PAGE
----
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Monday, July 16, 2018 

Senior Loss Prevention Executive, David Nichol at UK P&I, discusses the lessons learnt from a recent incident involving the failure of a cargo hose, resulting in an oil spill:

“A tanker was fixed to load a petroleum product cargo at an offshore anchorage by ship to ship transfer (STS). After making fast alongside the storage vessel, cargo tanks were inspected and pre-loading checklists completed. A flexible cargo hose supplied by the STS service provider was connected between the respective vessels manifolds. During transfer operations, the cargo hose ruptured near the receiving vessel’s manifold, causing oil to spray on deck and overboard. The crew responded immediately by raising the alarm, instructing the storage vessel to stop the transfer and by taking prompt action to confine and collect oil spillage on deck. Only a very small quantity of oil was released into the sea.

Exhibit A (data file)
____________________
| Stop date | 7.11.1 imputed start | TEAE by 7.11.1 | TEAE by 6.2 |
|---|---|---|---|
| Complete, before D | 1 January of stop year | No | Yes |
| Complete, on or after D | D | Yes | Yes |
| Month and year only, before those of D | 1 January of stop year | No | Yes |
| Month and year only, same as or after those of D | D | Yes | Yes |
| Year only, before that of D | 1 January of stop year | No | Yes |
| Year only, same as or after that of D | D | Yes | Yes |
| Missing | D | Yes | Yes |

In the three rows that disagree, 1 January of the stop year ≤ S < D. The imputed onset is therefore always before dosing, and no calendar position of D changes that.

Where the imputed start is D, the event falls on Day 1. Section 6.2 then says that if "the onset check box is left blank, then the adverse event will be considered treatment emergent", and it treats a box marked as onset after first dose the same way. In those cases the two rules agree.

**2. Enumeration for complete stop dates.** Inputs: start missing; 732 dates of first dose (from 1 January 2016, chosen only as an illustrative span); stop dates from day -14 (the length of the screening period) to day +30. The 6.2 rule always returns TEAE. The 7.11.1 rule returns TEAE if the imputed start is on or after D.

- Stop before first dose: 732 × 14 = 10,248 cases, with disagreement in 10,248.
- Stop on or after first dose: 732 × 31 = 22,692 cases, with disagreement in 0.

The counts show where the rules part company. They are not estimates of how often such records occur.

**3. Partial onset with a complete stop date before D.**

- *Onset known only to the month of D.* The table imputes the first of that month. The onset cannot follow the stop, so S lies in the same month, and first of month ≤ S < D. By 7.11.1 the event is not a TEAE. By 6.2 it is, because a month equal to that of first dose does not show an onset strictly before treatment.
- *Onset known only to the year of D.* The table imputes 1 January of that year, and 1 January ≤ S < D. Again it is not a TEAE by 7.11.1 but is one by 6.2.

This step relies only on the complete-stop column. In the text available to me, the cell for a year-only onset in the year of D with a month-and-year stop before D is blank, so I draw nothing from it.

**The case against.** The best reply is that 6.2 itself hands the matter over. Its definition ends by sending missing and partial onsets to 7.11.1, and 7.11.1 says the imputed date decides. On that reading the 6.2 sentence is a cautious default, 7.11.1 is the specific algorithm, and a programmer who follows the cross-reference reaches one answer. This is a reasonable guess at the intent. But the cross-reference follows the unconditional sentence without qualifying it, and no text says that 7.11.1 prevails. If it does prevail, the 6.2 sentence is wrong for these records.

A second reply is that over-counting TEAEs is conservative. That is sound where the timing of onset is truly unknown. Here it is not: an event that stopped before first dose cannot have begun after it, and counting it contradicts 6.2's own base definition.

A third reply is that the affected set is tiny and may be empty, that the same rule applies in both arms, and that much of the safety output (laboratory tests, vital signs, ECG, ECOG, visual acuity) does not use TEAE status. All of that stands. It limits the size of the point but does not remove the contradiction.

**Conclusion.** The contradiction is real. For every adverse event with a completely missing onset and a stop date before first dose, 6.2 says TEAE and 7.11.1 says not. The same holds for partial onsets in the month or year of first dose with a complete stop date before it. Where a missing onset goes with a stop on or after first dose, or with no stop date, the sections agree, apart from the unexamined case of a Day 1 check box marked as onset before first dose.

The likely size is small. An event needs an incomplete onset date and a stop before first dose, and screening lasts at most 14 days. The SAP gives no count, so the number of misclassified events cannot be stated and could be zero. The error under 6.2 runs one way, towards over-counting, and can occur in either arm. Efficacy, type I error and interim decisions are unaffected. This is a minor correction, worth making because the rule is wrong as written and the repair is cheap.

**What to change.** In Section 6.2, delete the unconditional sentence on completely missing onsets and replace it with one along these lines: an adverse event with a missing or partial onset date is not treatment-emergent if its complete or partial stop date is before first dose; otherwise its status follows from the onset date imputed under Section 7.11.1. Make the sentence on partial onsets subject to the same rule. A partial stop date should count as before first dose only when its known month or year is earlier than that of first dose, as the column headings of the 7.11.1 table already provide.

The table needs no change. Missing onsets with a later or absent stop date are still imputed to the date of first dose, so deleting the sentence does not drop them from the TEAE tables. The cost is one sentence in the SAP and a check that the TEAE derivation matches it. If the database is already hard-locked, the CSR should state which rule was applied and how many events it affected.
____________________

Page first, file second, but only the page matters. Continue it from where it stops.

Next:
“The investigation into the incident concluded that the failure of the hose was related to its condition as there was no evidence that the agreed pumping rate or pressure in the system was exceeded. Markings on the hose indicated that it was last pressure tested more than two years before the incident and no valid certificate of inspection and test could be produced on demand.

“The crew should carefully inspect transfer hoses as far as safely accessible and request access to the hose documentation, cross checking that identification markings match up and protesting any defects or anomalies. Industry guidelines require that periodic tests of hoses are undertaken at intervals not exceeding 12 months.”

Lessons learnt from this incident include:

  • STS transfer operations must be performed taking into consideration the requirements of the vessel STS operations plan, MARPOL regulations for the prevention of pollution during transfer of oil at Sea, the STS Guide and the vessel safety management system
  • Cargo transfer hoses should be fit for purpose and provided with valid records of test and inspection
  • Any evidence of deficient or non-compliant transfer hoses should be protested and thereafter investigated / rectified by the responsible party
  • This incident demonstrates the vital importance of the crew keeping a vigilant deck watch during transfer operations and in responding rapidly to contain a spill in accordance with drilled procedures


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